ooking back at games produced in the 90’s and early 2000’s is a timely reminder of how far gaming has come in a short period of time. Banjo Kazooie is a perfect example of this.
When Banjo Kazooie came out, the game developer Rare, was riding an incredible high, coming off the amazing success of GoldenEye. Rare had just created what was perceived as the British Super Mario 64, and sales reflected that. But like so many early 3D games, time hasn't been particularly kind to this title.
Presented with a friendly and colorful flair, Banjo Kazooie is a rescue tale featuring Banjo the bear and a bird named Kazooie who rides on his back. Developed almost identically to Super Mario 64, your character wanders around an area known as Spiral Mountain on the hunt for the evil witch Gruntilda, who has captured Banjo's sister Tooty for basically just being pretty.
An Adventure Awaits
During your travels through Gruntilda's lair, you'll get to explore numerous worlds while hunting for jiggies (little, collectible jigsaw pieces). Like most games, you spend most of your time collecting items while taking on side missions to progress through the main storyline. Musical notes, jiggies, honeycomb pieces, and Mumbo Jumbos are all parts of Banjo Kazooie's world. Little blue skull items can be traded with a shaman to transform Banjo into various creatures, including a termite, bee and crocodile.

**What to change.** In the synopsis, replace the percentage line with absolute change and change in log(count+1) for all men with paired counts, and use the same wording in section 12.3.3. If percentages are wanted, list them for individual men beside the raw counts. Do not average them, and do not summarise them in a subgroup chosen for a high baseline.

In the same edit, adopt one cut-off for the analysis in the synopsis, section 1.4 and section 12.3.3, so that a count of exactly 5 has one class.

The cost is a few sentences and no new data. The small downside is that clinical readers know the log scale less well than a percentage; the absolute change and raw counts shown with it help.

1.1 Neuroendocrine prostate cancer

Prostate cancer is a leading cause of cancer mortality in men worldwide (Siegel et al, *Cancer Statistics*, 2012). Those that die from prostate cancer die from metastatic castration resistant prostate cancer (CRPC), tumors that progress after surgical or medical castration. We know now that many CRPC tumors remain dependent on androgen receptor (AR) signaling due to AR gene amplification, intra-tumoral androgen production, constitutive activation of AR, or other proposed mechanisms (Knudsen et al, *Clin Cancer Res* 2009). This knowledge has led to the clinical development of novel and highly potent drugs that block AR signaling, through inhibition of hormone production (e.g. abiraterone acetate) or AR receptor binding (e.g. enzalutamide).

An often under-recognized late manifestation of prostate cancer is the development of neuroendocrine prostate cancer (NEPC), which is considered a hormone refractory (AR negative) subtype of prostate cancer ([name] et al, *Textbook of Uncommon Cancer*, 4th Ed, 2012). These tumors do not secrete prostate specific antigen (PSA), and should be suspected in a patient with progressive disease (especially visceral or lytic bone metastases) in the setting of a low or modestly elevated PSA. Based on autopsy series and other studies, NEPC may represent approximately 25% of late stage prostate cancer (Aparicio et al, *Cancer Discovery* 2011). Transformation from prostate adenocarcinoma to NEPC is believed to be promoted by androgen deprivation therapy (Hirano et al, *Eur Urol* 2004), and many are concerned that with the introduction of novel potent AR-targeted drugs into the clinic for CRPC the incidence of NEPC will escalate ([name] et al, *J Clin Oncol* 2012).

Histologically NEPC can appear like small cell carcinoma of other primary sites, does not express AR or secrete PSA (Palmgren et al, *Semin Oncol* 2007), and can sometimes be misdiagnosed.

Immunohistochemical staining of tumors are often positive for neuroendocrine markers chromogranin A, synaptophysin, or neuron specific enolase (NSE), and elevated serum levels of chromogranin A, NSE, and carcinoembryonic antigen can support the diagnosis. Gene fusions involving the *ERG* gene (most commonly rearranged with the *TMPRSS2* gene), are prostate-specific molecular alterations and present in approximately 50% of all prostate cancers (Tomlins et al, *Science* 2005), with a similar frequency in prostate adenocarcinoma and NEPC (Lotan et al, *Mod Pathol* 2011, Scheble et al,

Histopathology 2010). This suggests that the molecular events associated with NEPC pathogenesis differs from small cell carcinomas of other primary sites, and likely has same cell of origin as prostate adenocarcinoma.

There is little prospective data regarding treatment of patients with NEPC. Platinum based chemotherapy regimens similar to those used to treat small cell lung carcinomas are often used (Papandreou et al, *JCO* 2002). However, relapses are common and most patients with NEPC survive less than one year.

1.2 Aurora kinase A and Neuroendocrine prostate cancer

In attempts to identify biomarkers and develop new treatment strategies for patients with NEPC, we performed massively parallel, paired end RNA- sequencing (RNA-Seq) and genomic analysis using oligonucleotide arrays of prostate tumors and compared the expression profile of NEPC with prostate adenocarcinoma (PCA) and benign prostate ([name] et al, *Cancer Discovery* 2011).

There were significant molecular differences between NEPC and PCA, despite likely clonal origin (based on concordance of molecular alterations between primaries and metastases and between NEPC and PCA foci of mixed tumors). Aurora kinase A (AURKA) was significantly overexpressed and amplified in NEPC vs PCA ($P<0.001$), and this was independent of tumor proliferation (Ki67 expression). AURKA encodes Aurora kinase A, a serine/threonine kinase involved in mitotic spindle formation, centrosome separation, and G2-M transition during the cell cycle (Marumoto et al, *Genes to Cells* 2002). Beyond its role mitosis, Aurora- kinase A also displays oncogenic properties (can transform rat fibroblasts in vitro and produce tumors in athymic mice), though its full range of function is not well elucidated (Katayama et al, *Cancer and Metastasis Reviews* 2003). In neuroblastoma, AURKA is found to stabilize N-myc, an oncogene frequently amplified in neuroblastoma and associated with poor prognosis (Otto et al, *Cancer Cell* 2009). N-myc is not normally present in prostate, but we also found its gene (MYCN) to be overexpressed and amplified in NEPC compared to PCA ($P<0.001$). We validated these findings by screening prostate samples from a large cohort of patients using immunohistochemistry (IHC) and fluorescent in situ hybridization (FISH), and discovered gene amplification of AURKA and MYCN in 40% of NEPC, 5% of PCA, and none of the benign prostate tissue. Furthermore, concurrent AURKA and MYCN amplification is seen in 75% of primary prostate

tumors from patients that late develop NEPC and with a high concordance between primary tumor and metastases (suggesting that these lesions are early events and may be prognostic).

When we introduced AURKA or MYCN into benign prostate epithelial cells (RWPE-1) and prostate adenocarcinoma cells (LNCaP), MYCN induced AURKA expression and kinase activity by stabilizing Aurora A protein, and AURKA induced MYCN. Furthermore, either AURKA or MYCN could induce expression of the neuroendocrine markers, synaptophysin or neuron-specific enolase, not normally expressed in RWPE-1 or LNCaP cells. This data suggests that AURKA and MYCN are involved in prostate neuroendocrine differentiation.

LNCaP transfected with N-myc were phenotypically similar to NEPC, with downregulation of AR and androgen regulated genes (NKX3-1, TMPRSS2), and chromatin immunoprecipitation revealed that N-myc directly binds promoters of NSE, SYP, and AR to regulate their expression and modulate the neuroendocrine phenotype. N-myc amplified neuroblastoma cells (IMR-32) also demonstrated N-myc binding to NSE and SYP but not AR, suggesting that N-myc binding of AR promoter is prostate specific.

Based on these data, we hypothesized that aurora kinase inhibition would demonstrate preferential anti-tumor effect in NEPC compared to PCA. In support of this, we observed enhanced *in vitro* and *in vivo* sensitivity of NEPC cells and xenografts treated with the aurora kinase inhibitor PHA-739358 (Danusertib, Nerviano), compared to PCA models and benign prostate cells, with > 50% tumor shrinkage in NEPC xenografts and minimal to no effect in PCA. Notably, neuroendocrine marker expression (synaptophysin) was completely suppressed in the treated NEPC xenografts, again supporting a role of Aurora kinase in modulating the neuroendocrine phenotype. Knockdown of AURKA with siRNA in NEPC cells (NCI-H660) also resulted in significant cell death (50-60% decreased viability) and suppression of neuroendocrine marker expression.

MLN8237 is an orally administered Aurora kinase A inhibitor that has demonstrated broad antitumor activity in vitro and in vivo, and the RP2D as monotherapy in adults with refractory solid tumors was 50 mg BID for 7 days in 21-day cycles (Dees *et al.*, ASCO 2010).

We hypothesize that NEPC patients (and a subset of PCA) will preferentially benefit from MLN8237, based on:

To move throughout the levels, you must learn how to properly fly with kazooie, although the use of camera angles proves to be clumsy and sometimes difficult to navigate. Having to fight with the game mechanics and ability of the original controller, reminds us how gaming used to be and how far we've come. Take swimming and flying for instance. Trying to maneuver Banjo through water feels like he's moving through molasses. Flying is almost as bad. Gauging the distance needed to flying is almost always wrong, causing Banjo to overshoot his flights. Most jumps are also clunky and inaccurate. Most of this is caused by the camera angles.
In addition to the mechanics, the dialogue is less than desirable. Games of the 90’s did lack actual dialogue and storyline complexity. Subtitles were very frequent and needed to be read because the words said by the characters were just noises. Most of the character noises seemed as if there was no actual effort put in to sound anything like real words.
Persistence seems to be the key to revisiting these old games. As long as you put time into retrieving your long lost youth and sleepless nights with your friends, you'll get right back into the swing of things. Don't let revisiting the game of your childhood ruin your nostalgia. Technology wasn't even close to what we have now, but it was enough at the time.
If you are interested in a more in depth video review, watch below!